Content thumbnail Becoming King: Martin Luther King Jr.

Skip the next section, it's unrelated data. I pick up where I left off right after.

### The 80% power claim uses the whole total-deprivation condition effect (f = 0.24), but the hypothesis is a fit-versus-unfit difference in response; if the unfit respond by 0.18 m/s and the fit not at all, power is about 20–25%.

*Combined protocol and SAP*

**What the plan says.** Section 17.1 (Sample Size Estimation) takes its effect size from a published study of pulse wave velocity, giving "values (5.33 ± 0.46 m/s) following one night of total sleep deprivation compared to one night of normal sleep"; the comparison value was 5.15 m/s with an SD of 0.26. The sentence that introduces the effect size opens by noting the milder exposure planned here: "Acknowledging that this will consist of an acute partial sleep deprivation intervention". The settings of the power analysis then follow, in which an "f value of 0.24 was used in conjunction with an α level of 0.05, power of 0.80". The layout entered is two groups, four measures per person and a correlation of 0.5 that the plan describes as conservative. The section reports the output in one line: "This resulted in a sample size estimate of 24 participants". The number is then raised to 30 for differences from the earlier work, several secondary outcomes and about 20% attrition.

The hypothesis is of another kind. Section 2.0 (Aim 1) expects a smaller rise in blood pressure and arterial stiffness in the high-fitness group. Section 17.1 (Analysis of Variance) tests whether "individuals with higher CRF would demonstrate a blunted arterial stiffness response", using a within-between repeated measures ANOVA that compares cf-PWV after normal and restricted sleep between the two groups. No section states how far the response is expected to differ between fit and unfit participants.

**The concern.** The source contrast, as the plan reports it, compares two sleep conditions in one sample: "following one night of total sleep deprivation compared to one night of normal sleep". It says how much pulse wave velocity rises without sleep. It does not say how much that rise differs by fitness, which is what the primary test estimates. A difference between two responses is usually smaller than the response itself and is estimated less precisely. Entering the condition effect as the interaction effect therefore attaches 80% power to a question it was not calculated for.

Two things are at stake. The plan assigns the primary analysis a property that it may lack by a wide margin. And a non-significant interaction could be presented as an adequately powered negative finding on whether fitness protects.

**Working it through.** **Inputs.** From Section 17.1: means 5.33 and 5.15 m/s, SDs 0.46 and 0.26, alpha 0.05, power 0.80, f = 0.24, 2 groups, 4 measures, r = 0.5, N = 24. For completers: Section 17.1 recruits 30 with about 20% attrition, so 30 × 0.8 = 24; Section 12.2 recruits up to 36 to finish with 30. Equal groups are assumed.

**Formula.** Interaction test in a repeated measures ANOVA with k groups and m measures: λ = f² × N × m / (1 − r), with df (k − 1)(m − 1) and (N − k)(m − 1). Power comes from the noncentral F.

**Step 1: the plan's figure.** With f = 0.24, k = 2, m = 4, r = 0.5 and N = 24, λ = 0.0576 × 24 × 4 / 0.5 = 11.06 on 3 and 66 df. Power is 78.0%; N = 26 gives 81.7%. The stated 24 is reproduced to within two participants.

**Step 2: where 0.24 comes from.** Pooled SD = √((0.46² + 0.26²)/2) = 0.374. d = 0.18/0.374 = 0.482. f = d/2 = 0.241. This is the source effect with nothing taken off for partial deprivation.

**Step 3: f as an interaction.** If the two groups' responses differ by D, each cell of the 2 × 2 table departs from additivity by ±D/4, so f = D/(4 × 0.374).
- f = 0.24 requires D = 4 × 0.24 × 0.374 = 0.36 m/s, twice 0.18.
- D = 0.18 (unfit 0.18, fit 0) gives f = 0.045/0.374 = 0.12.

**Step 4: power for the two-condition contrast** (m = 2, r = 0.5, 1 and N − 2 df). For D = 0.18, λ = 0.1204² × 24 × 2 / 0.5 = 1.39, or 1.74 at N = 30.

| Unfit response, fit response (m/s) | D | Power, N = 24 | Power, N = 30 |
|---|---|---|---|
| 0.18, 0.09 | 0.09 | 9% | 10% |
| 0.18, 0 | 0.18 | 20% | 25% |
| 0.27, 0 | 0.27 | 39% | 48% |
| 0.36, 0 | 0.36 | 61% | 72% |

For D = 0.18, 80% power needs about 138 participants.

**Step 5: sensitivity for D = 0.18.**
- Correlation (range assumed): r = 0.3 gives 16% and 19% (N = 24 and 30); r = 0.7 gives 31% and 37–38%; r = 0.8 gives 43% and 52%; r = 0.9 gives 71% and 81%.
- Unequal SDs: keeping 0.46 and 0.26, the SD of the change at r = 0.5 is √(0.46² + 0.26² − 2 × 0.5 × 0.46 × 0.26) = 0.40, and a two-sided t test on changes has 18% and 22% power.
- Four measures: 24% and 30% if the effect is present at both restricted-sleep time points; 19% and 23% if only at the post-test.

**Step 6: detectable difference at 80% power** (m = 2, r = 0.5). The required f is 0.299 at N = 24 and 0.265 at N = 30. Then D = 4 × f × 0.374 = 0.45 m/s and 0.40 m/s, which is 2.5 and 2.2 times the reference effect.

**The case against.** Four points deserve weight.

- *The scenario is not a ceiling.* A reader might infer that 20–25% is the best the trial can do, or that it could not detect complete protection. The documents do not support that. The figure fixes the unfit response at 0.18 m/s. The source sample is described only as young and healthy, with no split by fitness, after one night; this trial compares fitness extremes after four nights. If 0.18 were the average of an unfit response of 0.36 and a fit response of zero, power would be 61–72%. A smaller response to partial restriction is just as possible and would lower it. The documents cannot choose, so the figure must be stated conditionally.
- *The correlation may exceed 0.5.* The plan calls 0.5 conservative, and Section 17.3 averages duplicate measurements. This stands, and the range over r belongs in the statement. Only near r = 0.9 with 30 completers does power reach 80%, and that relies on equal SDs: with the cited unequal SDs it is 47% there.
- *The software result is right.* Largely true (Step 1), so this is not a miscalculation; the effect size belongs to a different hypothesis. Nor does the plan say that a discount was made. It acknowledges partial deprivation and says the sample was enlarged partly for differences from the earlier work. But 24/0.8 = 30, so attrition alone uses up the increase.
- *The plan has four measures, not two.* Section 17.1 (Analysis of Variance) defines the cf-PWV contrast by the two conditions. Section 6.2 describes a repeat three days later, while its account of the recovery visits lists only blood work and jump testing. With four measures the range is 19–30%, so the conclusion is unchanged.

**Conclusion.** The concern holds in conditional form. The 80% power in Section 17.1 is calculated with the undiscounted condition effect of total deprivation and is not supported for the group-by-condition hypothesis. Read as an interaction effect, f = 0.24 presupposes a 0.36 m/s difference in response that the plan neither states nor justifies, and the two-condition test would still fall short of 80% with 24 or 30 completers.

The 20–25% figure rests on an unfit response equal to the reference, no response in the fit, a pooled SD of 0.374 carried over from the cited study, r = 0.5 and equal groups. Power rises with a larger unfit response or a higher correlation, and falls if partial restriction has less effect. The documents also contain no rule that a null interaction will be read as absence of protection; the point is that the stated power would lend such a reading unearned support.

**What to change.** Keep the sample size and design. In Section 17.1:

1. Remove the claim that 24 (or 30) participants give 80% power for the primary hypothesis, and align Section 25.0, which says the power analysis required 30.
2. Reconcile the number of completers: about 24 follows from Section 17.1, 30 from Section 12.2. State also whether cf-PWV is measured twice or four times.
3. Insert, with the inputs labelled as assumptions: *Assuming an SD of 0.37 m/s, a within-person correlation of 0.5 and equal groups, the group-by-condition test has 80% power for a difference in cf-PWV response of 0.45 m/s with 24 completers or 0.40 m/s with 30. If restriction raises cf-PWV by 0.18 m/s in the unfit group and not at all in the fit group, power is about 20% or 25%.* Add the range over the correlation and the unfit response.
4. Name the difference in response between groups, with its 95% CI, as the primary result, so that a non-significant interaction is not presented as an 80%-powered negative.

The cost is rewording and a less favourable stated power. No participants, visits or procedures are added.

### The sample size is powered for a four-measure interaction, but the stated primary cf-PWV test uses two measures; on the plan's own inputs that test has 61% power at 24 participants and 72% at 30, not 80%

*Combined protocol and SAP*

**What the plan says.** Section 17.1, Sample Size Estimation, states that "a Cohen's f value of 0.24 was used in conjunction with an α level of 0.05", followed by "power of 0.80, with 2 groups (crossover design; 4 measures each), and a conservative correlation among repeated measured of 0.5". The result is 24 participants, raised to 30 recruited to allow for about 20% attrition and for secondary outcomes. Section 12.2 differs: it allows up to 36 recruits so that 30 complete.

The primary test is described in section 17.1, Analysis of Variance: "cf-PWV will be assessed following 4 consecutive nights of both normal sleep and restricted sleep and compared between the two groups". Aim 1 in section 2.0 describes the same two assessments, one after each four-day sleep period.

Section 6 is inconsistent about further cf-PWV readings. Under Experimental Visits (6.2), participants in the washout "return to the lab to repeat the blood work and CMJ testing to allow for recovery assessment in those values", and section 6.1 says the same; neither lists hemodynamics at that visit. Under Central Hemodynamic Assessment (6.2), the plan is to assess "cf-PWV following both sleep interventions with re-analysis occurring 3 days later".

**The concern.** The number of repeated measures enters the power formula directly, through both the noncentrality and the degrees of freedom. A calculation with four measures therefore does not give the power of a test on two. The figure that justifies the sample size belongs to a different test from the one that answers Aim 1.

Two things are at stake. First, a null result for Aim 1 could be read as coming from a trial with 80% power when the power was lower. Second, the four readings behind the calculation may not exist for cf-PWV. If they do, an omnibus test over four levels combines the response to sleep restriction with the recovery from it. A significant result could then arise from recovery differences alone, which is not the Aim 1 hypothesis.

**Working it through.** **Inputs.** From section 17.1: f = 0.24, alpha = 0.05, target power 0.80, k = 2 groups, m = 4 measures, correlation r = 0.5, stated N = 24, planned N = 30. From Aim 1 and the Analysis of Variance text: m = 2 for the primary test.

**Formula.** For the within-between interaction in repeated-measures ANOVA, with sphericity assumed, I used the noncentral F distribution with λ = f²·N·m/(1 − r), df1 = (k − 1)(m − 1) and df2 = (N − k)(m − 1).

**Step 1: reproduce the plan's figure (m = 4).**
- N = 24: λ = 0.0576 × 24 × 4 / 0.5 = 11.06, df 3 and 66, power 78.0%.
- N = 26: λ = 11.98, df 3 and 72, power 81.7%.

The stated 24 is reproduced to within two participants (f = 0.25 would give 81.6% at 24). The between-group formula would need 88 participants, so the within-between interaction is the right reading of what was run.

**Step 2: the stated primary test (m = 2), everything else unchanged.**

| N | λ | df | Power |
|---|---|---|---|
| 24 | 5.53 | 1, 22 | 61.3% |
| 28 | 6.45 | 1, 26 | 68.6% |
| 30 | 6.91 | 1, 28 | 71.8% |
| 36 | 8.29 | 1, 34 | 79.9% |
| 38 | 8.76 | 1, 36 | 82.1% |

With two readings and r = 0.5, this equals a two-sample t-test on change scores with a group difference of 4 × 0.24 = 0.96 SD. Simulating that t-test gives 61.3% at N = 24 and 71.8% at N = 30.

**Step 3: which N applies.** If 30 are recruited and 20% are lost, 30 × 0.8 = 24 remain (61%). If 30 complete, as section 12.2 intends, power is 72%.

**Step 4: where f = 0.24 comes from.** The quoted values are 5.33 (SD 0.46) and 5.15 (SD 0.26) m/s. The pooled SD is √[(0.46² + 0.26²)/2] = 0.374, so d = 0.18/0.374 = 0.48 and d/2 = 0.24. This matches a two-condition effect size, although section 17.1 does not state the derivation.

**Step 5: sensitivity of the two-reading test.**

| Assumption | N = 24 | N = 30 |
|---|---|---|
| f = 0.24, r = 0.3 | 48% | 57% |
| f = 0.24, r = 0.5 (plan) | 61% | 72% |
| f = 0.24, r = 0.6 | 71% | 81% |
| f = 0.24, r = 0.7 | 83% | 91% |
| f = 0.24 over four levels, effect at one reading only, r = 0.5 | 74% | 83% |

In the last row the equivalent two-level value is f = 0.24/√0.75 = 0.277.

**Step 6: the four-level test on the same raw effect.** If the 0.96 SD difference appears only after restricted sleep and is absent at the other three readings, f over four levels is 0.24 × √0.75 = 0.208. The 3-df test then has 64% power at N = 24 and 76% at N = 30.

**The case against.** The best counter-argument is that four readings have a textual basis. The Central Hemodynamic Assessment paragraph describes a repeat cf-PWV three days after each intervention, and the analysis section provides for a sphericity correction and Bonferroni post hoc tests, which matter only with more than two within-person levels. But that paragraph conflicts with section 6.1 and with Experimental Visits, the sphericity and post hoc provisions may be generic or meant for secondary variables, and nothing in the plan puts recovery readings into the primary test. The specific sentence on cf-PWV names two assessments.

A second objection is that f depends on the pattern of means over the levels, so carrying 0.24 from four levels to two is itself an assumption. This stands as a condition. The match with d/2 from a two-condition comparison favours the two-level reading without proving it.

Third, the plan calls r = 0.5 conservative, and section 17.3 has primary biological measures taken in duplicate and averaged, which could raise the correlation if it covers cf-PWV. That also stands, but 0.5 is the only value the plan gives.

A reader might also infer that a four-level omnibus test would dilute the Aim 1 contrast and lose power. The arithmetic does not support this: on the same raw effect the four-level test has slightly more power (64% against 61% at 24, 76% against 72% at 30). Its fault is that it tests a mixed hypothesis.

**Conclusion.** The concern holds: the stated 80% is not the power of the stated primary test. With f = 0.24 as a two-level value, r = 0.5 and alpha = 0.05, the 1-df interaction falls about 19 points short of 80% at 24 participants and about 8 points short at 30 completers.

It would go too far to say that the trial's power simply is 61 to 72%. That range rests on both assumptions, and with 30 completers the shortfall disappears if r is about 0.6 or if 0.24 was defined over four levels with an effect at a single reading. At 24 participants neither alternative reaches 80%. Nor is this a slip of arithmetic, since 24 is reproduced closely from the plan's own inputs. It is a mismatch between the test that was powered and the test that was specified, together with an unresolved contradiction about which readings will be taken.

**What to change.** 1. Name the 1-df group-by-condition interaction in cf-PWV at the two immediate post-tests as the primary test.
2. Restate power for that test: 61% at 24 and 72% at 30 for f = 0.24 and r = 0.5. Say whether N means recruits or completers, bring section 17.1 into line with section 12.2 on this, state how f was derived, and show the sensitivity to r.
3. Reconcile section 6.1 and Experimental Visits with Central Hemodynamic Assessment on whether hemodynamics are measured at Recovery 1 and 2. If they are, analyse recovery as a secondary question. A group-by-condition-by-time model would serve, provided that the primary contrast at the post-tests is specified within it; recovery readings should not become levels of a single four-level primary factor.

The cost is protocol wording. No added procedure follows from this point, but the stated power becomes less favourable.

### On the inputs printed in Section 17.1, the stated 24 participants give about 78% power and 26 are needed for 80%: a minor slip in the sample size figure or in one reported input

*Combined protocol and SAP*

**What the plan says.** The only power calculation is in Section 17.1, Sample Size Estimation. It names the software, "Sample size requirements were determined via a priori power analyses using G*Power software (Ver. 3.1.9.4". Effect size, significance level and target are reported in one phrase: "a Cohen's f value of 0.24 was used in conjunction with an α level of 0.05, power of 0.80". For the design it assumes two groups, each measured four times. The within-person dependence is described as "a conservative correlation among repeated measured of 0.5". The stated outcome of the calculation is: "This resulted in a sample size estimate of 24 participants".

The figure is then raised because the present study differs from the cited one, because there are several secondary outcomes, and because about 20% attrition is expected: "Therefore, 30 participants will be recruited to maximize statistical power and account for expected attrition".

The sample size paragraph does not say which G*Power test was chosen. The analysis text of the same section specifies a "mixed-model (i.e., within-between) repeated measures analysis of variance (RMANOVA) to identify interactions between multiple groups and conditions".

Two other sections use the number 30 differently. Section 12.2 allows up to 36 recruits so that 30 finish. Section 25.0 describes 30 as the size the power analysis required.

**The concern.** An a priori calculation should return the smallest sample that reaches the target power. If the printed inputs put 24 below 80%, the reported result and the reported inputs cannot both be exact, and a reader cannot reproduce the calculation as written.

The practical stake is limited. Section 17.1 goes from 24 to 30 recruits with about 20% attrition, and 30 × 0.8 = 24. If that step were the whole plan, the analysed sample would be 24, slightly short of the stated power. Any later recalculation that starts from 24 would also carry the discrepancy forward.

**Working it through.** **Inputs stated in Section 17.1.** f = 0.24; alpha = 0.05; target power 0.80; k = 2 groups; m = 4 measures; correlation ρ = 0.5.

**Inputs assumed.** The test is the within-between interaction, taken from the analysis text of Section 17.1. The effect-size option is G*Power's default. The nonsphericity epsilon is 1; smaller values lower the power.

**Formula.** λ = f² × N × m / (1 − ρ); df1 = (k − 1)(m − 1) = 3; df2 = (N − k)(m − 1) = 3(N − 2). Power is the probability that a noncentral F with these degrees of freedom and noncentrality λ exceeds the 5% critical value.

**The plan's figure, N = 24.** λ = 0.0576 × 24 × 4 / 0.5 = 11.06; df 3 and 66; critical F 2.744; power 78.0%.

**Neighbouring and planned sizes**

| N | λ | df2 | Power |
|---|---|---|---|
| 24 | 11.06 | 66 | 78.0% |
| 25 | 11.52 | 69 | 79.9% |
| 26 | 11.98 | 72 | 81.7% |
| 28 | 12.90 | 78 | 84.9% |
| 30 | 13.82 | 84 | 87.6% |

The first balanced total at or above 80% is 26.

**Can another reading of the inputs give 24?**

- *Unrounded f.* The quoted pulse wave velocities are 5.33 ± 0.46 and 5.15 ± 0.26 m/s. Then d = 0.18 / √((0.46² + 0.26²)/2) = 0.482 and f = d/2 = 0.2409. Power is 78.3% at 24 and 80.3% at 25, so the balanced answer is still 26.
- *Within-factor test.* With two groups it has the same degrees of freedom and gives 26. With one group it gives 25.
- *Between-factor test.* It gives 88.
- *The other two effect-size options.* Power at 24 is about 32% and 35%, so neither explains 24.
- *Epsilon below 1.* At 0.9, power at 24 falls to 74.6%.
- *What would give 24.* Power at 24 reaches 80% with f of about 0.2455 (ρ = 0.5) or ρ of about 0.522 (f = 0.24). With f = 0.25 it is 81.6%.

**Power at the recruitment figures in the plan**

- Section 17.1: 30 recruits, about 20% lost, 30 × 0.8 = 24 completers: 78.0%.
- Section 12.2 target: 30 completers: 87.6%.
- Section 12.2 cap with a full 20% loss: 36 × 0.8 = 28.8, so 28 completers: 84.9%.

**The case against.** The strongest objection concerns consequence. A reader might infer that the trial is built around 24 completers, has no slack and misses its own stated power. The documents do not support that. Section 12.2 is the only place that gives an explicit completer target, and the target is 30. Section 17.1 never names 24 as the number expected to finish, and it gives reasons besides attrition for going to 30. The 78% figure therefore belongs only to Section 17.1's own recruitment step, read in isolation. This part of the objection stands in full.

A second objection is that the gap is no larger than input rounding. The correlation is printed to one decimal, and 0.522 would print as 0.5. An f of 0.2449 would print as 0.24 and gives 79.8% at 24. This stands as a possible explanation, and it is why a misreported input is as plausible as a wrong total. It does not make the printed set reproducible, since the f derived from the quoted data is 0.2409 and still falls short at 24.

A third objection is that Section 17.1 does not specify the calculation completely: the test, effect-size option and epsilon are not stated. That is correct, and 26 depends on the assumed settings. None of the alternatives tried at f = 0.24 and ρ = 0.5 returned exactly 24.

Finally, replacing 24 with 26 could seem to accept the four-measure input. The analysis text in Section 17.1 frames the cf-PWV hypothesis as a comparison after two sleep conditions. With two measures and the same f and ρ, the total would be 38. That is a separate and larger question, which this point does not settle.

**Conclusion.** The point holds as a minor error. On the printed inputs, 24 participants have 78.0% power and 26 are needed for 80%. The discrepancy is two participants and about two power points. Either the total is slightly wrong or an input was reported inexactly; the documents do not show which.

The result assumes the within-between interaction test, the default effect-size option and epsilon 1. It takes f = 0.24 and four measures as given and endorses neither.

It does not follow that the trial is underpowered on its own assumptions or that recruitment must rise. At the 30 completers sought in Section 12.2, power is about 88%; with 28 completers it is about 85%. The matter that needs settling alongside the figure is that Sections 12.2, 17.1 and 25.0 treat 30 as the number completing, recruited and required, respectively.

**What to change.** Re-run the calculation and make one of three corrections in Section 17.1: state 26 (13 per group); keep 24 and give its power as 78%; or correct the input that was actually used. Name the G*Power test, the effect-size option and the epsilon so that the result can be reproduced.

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Epilogue On February 1, 1960, hours before King delivered his final address as president of the Montgomery Improvement Association, four young Af- rican American college students staged a sit-in at a Woolworth’s lunch counter in Greensboro, North Carolina. Over the following weeks, hun- dreds of college students staged similar protests in cities throughout the South, including Montgomery. Alabama State University (ASU) students began their protest on February 25 by requesting service at the cafete- ria of the Montgomery County Courthouse. Although no arrests were made, Alabama governor John Patterson demanded that ASU president H. Councill Trenholm expel the students who participated in this di- rect action or risk losing state funding for his institution. In early March, Trenholm wrote letters to several students informing them that the State Board of Education had directed him to expel them from the school, citing their participation in “conduct prejudicial to the school and for conduct unbecoming a student or future teacher in schools of Alabama, for insubordination and insurrection, or for inciting other pupils to like conduct.”1 Immediately after the expulsions of their fellow classmates, several Alabama State students gathered to protest the expulsions at Dexter Av- enue Baptist Church and then proceeded to march to the nearby Capitol building. In response, the Montgomery police deputized dozens of white citizens in response to the sit-ins, and used many of these new deputies to cordon off the Capitol building and prevent the protestors from reaching their destination. Virginia Durr commented regarding the response to the sit-ins and demonstrations: “You never saw such unanimity in your life as there seems to be in the white community, although privately some dissent, but not many.” Meanwhile, the campus of Alabama State was divided over the issue, with some professors supporting the protestors, while others worked to preserve their jobs. Still, for the first time since 181

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